Now it’s time to build “up” your essay.
Evaluate what you have written so far. Try putting things in some sort of tentative order. Then use one or more of the following strategies to continue your writing/thinking. (Note: the points below are not meant to be chronological “steps” to follow, but a list of suggestions. Each person’s process is different; use what works for you.)
- Review the sample synthesis essays as we read them in class. What made these essays work? How do professional writers introduce their essays? How do they integrate expert opinions? What types of evidence do the writers use and why? How are these arguments arranged? In short, What device, ideas, details, structure, etc. do the writers use that I could also use in my paper?
- Review the synthesis question you composed and outline your answer (as you would during an actual exam situation). Then use your outline to begin drafting your essay.
- Brainstorm questions related your topic. Then choose the most important questions related to your overall argument and use the sources to answer those. You can even use those questions as a way to organize your essay (hypophora, anyone?).
- Write like a Reader: put yourself in the reader’s shoes. Every few paragraphs or so (after you’ve finished what feels like a “section” in your essay), ask yourself what questions you think the reader might have at that particular point in your essay. For example, after describing a problem, the reader might need some historical information to establish how the problem came to be (e.g., how the valedictorian practice first started and its original rationale). Effective writers anticipate the questions or concerns potential readers may have an address those questions or concerns in a logical manner.
- Ask yourself: what’s missing? This goes along with the previous point. What other information, as of this essay, do you think you’d need?
- Tell stories. Narrative is the most compelling of rhetorical modes. When we hear a story or the writer shares his or her personal observations, we as readers are more compelled to listen. In fact, one your requirements is to include a personal anecdote. Perhaps you can use a story as part of your intro or in response to one of your sources. Don’t be afraid to allow your essay to have a clear narrative voice.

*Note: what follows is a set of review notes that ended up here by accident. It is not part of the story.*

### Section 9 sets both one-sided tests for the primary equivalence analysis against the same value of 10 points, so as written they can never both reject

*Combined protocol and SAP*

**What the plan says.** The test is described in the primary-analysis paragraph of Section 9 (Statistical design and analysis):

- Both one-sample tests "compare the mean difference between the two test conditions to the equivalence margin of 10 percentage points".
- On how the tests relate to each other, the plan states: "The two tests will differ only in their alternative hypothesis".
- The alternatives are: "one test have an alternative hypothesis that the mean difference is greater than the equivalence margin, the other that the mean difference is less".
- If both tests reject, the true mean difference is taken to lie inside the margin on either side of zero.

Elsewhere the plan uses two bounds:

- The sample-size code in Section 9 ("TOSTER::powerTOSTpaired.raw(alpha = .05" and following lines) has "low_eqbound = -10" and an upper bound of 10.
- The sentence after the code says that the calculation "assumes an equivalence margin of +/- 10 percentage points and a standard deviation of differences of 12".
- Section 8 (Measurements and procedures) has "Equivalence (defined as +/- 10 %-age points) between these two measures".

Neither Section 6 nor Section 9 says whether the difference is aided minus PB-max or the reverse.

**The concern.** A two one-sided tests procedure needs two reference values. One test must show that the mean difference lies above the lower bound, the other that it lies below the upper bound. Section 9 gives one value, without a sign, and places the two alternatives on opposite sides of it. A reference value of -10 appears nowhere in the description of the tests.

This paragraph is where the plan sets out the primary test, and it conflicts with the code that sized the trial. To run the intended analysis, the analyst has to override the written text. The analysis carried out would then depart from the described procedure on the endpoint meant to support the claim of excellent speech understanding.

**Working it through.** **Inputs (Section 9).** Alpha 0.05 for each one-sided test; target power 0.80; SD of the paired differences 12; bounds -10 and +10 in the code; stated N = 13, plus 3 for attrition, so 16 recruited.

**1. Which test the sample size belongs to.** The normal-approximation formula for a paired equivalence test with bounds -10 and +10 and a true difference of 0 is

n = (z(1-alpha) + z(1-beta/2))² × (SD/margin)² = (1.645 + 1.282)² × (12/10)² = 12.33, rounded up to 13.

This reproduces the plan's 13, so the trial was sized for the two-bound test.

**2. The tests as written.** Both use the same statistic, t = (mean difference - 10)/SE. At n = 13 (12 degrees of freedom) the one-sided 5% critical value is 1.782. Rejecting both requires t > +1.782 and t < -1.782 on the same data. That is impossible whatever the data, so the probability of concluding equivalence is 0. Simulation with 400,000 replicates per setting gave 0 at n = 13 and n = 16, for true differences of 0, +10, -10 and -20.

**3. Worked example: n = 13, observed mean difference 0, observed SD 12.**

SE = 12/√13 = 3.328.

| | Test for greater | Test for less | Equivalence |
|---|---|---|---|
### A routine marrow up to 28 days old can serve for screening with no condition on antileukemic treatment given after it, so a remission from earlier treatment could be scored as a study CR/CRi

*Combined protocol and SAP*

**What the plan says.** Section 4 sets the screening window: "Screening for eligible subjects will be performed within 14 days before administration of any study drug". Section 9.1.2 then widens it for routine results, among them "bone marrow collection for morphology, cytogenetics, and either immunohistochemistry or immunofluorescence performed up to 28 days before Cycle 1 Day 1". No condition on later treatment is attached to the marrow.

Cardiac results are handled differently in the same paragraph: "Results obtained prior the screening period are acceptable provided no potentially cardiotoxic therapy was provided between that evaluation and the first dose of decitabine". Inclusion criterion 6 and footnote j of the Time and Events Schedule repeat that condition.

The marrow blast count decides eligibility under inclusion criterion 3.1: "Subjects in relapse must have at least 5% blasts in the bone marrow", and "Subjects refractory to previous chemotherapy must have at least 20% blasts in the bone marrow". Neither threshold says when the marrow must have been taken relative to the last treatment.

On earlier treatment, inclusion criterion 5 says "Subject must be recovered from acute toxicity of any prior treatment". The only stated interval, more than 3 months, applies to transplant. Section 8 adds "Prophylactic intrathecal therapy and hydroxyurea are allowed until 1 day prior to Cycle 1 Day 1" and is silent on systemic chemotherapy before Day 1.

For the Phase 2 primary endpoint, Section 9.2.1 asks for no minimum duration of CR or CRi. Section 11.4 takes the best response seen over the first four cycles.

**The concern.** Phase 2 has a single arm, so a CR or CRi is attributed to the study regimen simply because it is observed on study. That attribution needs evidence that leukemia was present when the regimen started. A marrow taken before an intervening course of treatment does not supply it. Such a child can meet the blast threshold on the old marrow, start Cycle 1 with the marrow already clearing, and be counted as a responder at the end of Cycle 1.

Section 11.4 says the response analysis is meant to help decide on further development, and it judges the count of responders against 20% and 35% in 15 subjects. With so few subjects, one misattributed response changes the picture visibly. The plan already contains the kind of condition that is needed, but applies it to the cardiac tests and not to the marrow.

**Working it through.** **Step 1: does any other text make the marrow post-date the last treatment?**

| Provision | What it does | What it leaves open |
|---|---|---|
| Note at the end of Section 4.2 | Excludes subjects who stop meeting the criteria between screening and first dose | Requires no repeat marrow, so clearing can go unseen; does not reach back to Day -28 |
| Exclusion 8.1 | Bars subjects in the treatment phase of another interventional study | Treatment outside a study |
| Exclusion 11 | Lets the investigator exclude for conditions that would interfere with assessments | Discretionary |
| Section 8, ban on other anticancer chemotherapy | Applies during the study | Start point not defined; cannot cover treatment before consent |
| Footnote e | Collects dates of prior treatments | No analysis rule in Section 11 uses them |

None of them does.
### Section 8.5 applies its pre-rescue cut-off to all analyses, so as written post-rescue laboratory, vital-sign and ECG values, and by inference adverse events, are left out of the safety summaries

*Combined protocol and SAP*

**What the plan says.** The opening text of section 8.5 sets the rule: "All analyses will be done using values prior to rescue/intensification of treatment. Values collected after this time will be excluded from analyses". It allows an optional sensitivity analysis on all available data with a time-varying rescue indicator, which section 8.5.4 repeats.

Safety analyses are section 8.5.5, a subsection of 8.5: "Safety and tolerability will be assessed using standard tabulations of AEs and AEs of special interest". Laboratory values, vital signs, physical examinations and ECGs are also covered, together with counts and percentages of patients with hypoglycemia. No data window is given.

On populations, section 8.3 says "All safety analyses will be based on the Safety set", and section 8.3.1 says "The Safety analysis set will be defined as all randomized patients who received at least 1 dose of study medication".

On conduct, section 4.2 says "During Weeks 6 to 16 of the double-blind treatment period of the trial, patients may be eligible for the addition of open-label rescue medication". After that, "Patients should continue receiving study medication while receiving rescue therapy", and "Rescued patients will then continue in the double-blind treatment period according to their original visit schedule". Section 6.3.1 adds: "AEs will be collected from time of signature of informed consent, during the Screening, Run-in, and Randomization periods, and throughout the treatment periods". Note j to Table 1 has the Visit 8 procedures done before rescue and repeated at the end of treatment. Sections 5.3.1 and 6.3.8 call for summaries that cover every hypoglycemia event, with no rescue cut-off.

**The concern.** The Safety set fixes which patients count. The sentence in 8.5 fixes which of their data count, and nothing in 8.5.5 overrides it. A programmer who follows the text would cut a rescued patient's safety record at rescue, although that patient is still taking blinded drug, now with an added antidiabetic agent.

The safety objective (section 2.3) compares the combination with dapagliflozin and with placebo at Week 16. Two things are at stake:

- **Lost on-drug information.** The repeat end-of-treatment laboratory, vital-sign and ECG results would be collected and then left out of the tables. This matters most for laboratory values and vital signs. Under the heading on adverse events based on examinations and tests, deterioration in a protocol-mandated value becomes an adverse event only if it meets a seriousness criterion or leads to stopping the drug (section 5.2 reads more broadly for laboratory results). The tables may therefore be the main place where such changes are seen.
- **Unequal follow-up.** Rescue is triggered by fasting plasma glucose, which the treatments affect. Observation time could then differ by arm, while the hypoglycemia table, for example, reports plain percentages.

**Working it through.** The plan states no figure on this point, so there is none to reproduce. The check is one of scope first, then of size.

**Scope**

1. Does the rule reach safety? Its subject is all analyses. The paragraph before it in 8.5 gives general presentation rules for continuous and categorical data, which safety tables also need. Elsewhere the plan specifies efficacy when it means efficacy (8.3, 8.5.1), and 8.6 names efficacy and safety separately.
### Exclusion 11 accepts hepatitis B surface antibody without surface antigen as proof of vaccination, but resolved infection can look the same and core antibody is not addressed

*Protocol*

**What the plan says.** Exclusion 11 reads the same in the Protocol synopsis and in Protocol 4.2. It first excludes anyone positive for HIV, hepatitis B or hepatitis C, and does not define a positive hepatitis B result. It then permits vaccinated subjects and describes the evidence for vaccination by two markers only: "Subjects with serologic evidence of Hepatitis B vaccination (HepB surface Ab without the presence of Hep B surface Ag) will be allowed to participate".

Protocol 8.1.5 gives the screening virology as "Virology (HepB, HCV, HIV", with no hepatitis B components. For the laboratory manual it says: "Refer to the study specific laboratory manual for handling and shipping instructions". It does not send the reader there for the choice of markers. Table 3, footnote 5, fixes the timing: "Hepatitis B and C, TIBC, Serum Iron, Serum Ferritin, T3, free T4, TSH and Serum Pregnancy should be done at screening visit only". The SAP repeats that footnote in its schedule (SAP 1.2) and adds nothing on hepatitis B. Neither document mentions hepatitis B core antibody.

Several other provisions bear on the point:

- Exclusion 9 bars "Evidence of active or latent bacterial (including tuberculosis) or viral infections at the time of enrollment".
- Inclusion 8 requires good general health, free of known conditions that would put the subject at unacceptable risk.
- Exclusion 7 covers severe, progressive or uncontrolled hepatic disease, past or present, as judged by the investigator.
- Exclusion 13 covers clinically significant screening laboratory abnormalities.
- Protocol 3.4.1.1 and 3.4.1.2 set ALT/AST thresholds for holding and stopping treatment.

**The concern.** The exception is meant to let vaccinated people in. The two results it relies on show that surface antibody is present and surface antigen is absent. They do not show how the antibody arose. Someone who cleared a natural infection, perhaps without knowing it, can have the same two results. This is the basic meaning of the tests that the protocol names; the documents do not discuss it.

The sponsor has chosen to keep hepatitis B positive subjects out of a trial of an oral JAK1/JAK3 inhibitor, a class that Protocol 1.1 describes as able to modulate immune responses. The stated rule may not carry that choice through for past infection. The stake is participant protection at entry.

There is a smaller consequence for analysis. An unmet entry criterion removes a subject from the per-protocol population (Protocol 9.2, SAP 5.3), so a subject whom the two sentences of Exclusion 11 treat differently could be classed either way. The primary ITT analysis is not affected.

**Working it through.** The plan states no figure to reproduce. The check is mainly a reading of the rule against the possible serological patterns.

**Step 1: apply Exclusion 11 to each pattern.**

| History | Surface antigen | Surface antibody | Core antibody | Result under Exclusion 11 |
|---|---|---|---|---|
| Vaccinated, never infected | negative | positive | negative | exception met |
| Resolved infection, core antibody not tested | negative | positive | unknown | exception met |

- Determine which sources you’ll use. And more importantly, how and why. Ask yourself, what does this source claim? To what extent do I agree or disagree with its claims? What personal experiences, observations, or other readings (i.e. other sources) confirm or refute this claim and how. Make your thinking crystal clear to the reader.
- Pull quotable excerpts from your sources. When I used to write essays for class (in high school and college), I would often pull all my excerpts/quotes first. You can copy/paste/retype these directly from your anthology. Then use any one or each one as a “jumping off” point. Analyze the excerpt: how does it fit into your larger argument?
- Use your voice. Be funny, sarcastic, satirical, dramatic, humble, etc.
- Evaluate your logos/logic. What facts, statistics, or studies could you include that would help to bolster one or more of your points in your argument? Where in your essay would be the best place to introduce this type of evidence?
- Be interesting. To make your essay interesting to others, first ask yourself what it is about your topic that most interests you. Share something—an unexpected or surprising fact, story, idea—that relates to your topic. How does that relate to the rest of your topic?
- Use a meaningful organization. It may be helpful for you to think about how you’ll organize your thoughts. Will a classical arrangement work best—a Rogerian one, or some hybrid of the two? Speaking of organization, consider organizing your essay into formal sections, with section titles, to make it easier for your reader to follow your ideas.
- Use a variety of rhetorical modes and other types of information. Here’s a partial list: narration, cause-effect, process analysis, expository, description, classification-division, definition, personal experience, anecdotal observations, current events, historical events, expert opinions, refutation/concession, etc.
- Get feedback. Don’t be afraid to share what you’ve written so far, especially if you’re stuck and need some direction. See what others think. Hit the “Share” button in your Word Online document with a peer or Mrs. Ebarvia.